Instead of sticking to your original plan through thick and thin, if something’s not working, you change it up. This minimizes the risk of total project failure, while also building on our final point.
7. Monitoring and reporting
We’ve already spoken about the importance of project time management. Tracking and regular reporting are key to delivering projects on time and successfully, and one way of doing this is through the time tracking tools as we mentioned earlier.
These will help you flag if team members are falling behind, as well as show you how much has been done on the project to date.
Throughout your project, you should constantly monitor your key metrics. And in fact, many good marketing project plans have a space for this kind of reporting built into them.
Marketing plan examples
We’ve already seen some snippets from marketing plans but here are three marketing project plan examples.
We showed this briefly above, but this marketing project plan example from Lush in Portugal exhibits almost all of the features we’ve outlined in this blog.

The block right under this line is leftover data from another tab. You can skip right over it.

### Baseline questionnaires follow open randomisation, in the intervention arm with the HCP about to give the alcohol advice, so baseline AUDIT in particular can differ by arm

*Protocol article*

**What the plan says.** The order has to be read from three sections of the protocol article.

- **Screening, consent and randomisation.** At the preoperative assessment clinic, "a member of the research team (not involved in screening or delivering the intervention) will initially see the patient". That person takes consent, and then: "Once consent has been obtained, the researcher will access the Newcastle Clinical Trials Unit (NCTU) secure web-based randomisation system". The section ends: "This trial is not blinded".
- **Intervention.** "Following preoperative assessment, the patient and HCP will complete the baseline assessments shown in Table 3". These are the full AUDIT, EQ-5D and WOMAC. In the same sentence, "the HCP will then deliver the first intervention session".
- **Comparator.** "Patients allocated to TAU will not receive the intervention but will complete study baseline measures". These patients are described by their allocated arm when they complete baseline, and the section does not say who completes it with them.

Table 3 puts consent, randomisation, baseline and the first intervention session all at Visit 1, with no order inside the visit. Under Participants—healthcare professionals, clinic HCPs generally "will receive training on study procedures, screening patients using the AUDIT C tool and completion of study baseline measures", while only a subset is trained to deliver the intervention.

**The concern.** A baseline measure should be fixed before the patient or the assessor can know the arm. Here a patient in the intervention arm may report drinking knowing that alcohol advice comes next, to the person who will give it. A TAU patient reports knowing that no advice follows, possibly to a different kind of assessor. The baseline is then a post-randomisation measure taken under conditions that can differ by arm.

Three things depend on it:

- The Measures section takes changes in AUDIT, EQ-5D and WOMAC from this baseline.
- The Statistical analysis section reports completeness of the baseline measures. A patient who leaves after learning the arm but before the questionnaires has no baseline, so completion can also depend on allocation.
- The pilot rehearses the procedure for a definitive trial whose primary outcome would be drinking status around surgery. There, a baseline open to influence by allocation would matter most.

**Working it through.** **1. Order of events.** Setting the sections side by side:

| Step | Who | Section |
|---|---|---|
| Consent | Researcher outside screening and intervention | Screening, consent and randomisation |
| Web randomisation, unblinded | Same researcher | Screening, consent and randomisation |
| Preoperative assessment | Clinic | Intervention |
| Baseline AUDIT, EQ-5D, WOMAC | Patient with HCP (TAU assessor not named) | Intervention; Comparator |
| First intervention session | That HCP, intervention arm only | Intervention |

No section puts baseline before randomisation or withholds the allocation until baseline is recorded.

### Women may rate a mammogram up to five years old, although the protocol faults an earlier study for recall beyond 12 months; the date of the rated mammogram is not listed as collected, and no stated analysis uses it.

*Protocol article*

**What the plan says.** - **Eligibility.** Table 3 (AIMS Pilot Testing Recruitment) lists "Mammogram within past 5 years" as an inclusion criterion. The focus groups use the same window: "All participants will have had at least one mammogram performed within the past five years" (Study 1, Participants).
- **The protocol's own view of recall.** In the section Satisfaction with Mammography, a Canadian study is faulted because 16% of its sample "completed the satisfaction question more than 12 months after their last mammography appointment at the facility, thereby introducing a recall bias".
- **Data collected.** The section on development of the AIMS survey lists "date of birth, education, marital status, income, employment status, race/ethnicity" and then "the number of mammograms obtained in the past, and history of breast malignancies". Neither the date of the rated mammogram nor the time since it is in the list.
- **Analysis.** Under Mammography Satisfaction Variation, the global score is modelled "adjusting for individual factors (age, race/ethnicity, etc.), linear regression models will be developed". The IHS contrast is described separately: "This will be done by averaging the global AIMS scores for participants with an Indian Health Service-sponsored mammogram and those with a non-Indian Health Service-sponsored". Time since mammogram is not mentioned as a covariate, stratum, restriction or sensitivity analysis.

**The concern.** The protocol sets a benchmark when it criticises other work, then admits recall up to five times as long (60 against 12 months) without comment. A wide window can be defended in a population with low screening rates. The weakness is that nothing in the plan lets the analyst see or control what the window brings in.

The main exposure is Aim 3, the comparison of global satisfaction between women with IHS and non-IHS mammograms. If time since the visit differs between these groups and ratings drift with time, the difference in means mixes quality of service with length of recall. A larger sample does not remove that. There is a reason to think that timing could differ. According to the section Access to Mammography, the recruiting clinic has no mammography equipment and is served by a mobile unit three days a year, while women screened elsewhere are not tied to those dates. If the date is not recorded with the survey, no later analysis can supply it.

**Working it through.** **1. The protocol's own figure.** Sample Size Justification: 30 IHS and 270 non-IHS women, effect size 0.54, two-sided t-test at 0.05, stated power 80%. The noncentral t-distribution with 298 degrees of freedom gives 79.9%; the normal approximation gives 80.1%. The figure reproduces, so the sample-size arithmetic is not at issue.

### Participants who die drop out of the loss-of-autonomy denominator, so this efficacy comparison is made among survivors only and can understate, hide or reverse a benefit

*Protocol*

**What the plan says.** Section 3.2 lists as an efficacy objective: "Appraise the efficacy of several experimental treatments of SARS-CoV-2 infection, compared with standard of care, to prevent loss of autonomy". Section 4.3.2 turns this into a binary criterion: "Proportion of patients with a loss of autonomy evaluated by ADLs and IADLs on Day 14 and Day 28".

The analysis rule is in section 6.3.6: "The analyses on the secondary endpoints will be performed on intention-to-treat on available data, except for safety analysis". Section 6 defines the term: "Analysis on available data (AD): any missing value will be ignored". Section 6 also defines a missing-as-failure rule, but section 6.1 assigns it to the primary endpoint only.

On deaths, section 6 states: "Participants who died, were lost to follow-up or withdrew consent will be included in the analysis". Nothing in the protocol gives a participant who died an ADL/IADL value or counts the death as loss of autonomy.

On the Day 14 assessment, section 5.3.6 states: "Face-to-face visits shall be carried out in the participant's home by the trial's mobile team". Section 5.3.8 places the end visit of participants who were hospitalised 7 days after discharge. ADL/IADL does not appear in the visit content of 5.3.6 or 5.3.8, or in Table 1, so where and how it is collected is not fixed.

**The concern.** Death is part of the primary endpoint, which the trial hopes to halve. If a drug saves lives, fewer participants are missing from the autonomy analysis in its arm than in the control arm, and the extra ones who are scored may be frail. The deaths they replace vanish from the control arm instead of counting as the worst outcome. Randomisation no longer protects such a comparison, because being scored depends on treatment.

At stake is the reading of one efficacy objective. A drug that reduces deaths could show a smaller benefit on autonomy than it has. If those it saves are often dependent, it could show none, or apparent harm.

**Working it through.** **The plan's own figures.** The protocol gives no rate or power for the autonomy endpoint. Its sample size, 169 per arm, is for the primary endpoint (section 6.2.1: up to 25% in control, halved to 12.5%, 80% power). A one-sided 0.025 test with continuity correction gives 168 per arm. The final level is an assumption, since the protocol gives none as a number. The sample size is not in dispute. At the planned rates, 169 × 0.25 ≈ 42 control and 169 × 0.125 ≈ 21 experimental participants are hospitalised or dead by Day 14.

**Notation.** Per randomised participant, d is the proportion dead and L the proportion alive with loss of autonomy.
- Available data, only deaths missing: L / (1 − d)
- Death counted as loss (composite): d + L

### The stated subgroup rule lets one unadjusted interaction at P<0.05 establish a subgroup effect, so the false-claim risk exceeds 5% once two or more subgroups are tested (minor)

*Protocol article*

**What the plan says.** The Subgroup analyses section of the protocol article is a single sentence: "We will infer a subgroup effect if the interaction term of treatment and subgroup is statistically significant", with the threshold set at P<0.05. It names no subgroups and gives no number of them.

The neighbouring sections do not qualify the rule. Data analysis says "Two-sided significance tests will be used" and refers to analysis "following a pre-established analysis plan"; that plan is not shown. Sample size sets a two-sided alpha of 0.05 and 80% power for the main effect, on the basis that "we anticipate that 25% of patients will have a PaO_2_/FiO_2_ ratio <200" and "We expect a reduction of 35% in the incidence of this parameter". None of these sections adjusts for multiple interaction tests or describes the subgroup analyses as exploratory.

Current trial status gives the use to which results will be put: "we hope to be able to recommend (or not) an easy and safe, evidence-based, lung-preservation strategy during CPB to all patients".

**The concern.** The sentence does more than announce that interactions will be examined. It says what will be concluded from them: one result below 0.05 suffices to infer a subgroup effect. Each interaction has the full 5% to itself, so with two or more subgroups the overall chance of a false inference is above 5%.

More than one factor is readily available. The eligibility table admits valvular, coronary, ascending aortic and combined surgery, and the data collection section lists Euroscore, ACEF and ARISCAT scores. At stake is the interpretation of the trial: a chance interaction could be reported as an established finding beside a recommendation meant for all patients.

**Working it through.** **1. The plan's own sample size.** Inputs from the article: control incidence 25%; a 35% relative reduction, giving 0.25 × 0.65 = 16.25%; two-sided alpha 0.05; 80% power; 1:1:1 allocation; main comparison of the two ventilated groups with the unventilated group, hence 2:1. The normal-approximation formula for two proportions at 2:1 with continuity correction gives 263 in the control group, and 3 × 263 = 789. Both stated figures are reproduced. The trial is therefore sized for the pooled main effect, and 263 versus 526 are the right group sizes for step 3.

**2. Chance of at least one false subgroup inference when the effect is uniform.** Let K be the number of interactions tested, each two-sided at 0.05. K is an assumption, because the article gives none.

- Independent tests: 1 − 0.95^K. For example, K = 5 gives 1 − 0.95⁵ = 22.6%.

2. Gantt project plan
A Gantt chart is simply a chart that illustrates a project schedule. This marketing plan template from Microsoft gives you a good idea of how it looks and is like an offline version of time management tools like Toggl.
3. Microsoft Word
This simple marketing project plan example is created in Word. In just four pages, it offers a condensed version of what we’ve discussed above.
This streamlined format is ideal for simpler or shorter-term projects, or if you only have a limited time to present an overview of your project—for example, in a company updates meeting.
Create the Perfect Marketing Project Plan
Designing a dynamite marketing project plan is only the beginning. Now you’ve got all the information you need to do it, it’s up to you to see it through. But you’re not on your own—with these tips under your belt and the right planning tools, we know you’ve got what it takes to lead an amazing marketing project.